The shepherd image is the ancient way that monarchs communicated, “I feel your pain.” The focus of the image is on the care and protection the shepherd offers the flock.”
Israel asked for God to give them a king. They wanted to be like all the other nations and have a king to govern them and go out and fight their battles. But God kept telling them, you don’t know what you are asking for…but finally, God sent Saul to the prophet Samuel and he was anointed and became the first king of Israel. He was followed by King David and then Solomon. But then the kingdom divided. The kings have not been good shepherds. They have taken care of themselves and not their sheep. They have clothed themselves with the wool; they have slaughtered the fatlings and eaten the fat. Now, God’s people are in exile. “The weak,” says God, “you have not strengthened, the sick you have not healed, the crippled you have not bound up, the strayed you have not brought back, the lost you have not sought, and with force and harshness you have ruled them. So they were scattered…and became food for wild beasts.”
So, I will go and search for them myself. I will gather them and feed them, make them lie down, I will strengthen the weak and watch over the strong. I will save my flock, promises God. I will set up over them one shepherd, a restored monarchy like King David’s reign.
It is this monarchy we celebrate on Christ the King Sunday. We are royal watchers of the reign of a king who identifies with hungry and thirsty, naked, sick, and imprisoned. Jesus said, “As you did it to one of the least of these, my brothers and sisters, you did it to me.”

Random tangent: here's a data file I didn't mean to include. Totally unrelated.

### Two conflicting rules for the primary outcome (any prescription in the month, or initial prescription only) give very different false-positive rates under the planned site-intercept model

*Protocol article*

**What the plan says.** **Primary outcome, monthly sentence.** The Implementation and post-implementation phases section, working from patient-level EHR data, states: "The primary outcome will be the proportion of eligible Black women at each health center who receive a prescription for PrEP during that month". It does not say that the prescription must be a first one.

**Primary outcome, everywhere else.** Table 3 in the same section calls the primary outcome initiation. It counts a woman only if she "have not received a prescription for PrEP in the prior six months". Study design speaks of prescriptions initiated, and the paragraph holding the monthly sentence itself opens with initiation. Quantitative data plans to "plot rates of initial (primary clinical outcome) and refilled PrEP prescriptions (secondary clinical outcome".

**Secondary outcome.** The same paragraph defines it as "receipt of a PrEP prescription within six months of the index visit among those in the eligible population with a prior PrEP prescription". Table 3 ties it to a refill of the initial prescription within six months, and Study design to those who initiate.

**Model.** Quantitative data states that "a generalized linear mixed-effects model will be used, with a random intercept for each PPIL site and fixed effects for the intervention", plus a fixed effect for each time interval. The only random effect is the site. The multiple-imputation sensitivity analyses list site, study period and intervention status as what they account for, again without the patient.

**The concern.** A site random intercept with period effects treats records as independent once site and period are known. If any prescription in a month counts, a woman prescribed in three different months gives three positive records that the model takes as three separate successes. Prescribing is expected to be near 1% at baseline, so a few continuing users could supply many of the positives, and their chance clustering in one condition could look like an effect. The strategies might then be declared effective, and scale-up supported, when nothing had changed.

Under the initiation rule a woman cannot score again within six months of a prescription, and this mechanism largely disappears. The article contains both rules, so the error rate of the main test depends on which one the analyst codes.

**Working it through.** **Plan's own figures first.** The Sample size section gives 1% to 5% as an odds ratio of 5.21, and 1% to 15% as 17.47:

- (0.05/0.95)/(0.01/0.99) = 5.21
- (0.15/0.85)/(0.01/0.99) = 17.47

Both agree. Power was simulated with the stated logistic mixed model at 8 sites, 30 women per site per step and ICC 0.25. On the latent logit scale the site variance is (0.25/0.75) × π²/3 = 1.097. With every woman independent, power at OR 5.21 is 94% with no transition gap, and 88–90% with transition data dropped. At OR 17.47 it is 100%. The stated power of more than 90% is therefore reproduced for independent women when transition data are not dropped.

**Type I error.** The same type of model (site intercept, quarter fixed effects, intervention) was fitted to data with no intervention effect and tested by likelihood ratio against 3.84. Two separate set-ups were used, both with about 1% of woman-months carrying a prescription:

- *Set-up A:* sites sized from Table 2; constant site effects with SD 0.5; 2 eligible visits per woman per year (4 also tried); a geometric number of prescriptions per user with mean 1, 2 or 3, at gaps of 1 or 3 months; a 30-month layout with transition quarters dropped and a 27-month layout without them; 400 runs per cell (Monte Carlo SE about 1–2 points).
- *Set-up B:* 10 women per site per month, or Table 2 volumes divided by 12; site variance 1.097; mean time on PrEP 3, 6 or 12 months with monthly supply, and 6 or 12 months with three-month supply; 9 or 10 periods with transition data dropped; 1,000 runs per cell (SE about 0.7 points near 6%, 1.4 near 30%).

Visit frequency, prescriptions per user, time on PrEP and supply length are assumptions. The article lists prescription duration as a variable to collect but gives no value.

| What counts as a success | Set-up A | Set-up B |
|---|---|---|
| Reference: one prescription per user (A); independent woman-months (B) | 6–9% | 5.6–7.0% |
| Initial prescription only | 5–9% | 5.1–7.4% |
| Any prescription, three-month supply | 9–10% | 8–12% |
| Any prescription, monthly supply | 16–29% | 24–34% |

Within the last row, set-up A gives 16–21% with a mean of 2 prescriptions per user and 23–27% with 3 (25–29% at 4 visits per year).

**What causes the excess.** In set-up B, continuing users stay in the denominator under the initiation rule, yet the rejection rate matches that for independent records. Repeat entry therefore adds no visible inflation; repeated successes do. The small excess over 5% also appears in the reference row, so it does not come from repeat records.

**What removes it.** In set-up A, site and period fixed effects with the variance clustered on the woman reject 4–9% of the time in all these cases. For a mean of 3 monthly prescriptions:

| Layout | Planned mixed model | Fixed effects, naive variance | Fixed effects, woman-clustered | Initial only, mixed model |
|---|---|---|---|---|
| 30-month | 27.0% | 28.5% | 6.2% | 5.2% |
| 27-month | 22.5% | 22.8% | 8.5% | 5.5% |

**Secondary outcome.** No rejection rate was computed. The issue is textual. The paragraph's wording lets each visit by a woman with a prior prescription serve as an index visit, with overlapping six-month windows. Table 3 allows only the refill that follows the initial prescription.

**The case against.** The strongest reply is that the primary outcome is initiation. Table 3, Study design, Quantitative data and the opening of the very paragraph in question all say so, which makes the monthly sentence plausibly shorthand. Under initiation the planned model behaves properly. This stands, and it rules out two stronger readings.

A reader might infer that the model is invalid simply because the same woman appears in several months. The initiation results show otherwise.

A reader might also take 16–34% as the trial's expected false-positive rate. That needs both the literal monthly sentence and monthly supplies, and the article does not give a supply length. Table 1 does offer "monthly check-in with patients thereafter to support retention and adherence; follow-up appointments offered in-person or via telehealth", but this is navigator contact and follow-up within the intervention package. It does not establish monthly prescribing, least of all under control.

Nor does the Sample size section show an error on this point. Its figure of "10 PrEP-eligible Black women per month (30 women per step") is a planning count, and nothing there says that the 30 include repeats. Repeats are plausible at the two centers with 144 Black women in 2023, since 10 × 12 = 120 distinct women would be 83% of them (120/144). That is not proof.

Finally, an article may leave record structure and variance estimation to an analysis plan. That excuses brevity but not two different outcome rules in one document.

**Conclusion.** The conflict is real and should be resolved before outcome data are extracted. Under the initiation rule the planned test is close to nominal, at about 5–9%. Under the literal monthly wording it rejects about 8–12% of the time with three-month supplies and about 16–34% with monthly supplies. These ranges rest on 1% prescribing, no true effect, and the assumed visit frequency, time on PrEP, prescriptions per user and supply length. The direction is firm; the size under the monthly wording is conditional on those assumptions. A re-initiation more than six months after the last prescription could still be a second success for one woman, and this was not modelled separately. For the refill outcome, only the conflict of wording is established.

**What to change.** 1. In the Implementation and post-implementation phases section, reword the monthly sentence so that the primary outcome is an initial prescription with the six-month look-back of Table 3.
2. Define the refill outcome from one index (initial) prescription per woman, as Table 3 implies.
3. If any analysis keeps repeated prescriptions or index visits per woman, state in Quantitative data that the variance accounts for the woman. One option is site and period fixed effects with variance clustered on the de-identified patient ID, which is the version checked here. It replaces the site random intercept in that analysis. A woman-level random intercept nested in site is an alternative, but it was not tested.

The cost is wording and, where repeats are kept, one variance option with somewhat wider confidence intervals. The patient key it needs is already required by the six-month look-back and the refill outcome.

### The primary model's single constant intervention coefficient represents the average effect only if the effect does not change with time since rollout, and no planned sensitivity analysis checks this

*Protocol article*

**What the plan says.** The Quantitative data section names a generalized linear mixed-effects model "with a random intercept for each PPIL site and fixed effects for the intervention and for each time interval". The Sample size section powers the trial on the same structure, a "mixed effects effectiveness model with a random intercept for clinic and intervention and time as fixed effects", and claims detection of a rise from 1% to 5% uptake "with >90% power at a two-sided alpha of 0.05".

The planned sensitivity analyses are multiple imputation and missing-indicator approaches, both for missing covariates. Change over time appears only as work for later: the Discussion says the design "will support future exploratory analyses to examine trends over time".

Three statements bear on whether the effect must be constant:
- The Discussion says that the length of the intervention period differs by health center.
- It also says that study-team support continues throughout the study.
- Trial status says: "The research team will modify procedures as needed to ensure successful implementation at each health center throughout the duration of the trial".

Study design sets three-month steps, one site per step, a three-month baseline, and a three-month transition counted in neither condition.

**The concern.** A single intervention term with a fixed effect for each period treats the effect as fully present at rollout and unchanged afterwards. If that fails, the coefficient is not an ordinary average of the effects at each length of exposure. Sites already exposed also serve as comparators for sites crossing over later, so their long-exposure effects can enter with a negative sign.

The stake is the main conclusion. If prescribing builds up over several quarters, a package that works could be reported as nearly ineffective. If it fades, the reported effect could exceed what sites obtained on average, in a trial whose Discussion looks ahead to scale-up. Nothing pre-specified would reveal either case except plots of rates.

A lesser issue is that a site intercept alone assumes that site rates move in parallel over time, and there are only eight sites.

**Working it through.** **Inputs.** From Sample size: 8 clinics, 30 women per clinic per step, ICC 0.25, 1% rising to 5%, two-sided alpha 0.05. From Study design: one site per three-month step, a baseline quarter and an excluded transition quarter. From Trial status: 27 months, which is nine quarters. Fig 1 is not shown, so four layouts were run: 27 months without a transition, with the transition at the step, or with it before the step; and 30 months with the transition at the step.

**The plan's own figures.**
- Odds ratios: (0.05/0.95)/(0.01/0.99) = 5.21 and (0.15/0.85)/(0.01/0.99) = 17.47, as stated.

We serve a king who was a first time Room in the Inn guest this week. When asked how his night was, he responded “I have never been treated with more kindness in my whole life.” We worship a king who suffering in South Sudan, walking for miles for clean water, watching for the ominous movement of militia on the road. We honor a king who mourns in Egypt, in Mexico City, in hospital rooms and the muck and mud of receding flood waters. We exalt a king who knows us as a shepherd knows his sheep and feeds us with justice.
Last week in Sunday school, we got on the subject of being called sheep. It’s not really a complement. Sheep are not really able to take care of themselves, and they have a tendency to wander off because they put their heads down to eat and follow the greenest grass, wherever that might take them.
A new study was released this month on sheep, though. The article that caught my eye was titled cleverly “Ewe Look Familiar.” British researchers studied the ability of sheep to recognize faces and proved that sheep have advanced face-recognition abilities. The sheep were trained to recognize Emma Watson, Barack Obama, Jake Gyllenhaal, and British journalist Fiona Bruce. I was disappointed that they didn’t teach them to recognize the Duke and Duchess of Cambridge or Prince Harry and Meghan Markle. But it did make me think…who are we training to recognize?
May we be royal watchers, training to recognize Christ our King and our Shepherd. Amen.